SEC filings provide investors with a great source of information, ranging from annual reports and activist filings to insider purchasing and spin-offs. In this SEC filings round up, we'll take a look at Lowe's 10-K annual report, Smithfield's activist situation, and Geron's recent insider purchase and what it means for investors in these companies.
Lowe's 10-K Shows Signs of Improvement
Lowe's Companies Inc. (NYSE:LOW), a home improvement retailer in the United States, Canada and Mexico, reported FY 2012 revenues that increased 0.6% to $50.5 billion due to a recovering housing market that led to a 1.3% higher average ticket amount and a 1.4% increase in comparable sales, according to the company's recent 10-K filing with the SEC.
With Freddie Mac projecting home sales to jump 8-10% and housing starts to increase to 950,000 during 2013, home improvement retailers like Lowe's should continue to benefit from the trends. The company expects FY 2013 sales to increase approximately 4% with 10 new stores opening, while its margins are expected to improve 60 basis points.
Smithfield Targeted by Activist in 13D Filing
Smithfield Foods, Inc. (NYSE:SFD), a provider of fresh and packaged meats domestically and internationally, has been the target of an activist investor since early March 2013. Continental Grain recommended in a 13D/A filing that the Board of Directors engage an independent investment banking firm to evaluate various alternatives.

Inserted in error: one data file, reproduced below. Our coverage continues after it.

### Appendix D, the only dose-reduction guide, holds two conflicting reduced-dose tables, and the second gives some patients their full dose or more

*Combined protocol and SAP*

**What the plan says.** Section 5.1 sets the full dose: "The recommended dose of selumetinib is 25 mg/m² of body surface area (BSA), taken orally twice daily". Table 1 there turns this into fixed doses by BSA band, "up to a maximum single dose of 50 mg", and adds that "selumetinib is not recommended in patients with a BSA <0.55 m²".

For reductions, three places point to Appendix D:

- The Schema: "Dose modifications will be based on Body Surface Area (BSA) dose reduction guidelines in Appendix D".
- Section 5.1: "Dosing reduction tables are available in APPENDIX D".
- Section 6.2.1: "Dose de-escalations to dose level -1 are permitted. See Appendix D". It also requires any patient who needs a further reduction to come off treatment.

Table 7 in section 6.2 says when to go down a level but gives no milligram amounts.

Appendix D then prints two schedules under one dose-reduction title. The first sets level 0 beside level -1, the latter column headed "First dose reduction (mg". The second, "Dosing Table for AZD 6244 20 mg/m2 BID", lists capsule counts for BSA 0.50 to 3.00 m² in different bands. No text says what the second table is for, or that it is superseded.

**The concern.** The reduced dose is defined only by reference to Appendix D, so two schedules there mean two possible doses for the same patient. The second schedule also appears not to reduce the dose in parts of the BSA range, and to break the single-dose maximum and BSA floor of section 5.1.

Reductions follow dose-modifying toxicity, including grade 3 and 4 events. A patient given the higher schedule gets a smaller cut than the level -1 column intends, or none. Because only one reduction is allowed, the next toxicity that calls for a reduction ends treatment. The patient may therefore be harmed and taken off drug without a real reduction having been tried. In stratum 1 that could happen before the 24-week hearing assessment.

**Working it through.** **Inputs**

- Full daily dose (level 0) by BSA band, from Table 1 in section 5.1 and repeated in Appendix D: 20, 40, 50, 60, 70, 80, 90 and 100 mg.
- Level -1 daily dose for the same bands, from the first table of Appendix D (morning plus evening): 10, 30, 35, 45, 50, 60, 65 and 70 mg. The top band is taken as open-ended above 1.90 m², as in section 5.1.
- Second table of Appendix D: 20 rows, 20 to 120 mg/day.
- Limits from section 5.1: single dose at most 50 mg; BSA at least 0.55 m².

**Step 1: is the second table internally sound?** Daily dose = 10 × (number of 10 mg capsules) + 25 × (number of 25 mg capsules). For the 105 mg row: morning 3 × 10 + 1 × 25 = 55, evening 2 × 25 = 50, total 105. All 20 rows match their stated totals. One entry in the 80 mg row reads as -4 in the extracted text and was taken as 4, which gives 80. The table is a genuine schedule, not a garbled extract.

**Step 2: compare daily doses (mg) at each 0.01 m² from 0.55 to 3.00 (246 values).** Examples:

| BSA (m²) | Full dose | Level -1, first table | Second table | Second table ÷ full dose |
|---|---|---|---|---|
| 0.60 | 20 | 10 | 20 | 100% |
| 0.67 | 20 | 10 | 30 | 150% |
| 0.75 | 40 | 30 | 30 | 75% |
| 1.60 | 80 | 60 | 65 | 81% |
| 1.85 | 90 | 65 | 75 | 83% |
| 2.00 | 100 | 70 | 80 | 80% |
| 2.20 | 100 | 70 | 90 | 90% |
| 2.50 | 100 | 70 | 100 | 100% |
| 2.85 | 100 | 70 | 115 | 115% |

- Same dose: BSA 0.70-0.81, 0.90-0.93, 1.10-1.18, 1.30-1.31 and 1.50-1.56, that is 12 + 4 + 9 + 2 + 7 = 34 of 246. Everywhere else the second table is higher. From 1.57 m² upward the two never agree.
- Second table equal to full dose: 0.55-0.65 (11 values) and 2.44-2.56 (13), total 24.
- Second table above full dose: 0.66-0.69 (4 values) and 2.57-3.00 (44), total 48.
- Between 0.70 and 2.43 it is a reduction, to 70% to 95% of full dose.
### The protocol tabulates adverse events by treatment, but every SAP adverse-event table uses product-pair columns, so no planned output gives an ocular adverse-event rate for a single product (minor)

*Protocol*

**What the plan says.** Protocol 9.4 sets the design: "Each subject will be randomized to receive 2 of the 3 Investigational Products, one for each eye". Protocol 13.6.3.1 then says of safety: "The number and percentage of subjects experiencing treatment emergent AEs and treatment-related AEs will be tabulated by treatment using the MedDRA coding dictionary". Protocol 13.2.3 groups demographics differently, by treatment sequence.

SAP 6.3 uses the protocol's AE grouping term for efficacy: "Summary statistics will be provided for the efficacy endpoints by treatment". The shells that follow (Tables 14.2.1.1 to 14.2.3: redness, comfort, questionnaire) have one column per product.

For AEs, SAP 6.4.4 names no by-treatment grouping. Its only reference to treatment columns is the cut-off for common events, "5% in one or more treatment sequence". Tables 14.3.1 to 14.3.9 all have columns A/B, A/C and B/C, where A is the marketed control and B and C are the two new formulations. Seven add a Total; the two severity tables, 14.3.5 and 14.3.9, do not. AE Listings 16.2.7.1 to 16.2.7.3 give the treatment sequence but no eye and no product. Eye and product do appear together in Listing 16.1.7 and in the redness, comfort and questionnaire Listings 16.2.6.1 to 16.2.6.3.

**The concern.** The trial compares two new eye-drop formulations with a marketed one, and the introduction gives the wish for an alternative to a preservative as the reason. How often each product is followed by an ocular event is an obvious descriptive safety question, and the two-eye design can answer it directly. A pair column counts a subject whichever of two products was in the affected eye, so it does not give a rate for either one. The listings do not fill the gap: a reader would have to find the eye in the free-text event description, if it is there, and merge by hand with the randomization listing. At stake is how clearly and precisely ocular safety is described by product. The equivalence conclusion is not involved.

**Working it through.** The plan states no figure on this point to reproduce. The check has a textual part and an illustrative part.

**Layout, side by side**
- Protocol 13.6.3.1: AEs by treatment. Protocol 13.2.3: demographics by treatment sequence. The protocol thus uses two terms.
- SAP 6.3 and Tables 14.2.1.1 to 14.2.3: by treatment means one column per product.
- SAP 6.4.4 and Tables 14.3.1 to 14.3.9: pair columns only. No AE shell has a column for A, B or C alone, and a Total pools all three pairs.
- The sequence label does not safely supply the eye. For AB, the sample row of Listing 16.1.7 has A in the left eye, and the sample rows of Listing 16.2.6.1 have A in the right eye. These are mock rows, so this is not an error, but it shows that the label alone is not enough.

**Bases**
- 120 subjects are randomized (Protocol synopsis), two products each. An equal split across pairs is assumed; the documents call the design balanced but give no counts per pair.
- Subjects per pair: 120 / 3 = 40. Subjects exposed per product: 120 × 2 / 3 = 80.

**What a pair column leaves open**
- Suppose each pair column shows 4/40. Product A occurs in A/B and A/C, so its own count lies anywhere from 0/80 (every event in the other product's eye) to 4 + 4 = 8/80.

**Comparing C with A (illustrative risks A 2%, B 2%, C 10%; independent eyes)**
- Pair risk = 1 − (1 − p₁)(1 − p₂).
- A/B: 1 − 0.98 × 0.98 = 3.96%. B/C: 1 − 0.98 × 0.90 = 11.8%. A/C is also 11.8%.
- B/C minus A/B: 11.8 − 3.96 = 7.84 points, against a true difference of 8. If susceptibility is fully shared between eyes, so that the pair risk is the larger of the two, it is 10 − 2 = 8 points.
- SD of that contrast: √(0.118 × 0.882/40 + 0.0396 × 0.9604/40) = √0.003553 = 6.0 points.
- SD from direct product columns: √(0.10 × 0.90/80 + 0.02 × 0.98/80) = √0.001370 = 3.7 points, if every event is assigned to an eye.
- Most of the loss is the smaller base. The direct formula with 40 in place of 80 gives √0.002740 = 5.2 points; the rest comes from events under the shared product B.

These suggestions include splitting the company into three independent firms, instituting a share repurchase or dividend, adding board members with experience in new agribusiness segments, and tying management compensation to performance. In response, Reuters reported that the company hired Goldman Sachs to weigh its options.
But on April 1st, Reuters reported that JP Morgan analyst Ken Goldman believes that the company's latest move indicates a potential struggle between the company and investors.
Geron's John Scarlett Makes Big Buy
Geron Corporation (NASDAQ: GERN), a biopharmaceutical company developing therapies for cancer, Chairman and CEO John Scarlett recently purchased 50,000 shares in the open market, according to a Form 4 filing with the SEC. At a price of $1.03 per share, the purchase made in his family trust increases his ownership stake to 125,000 shares.
The move comes after a tough quarter for the company, where it reported significant progress in its clinical development programs and a lower net loss than the year ago period, but failed to impress analysts covering the stock. Highlights for the year included top-line results from its trial in essential thrombocythemia and preliminary results from its biomarker multiple myeloma trial.
Given the timing of the CEO's purchase shortly after the earnings results hit the stock price, the move could have been made in response to the market's reaction to the results.
Disclosure: I have no positions in any stocks mentioned, and no plans to initiate any positions within the next 72 hours.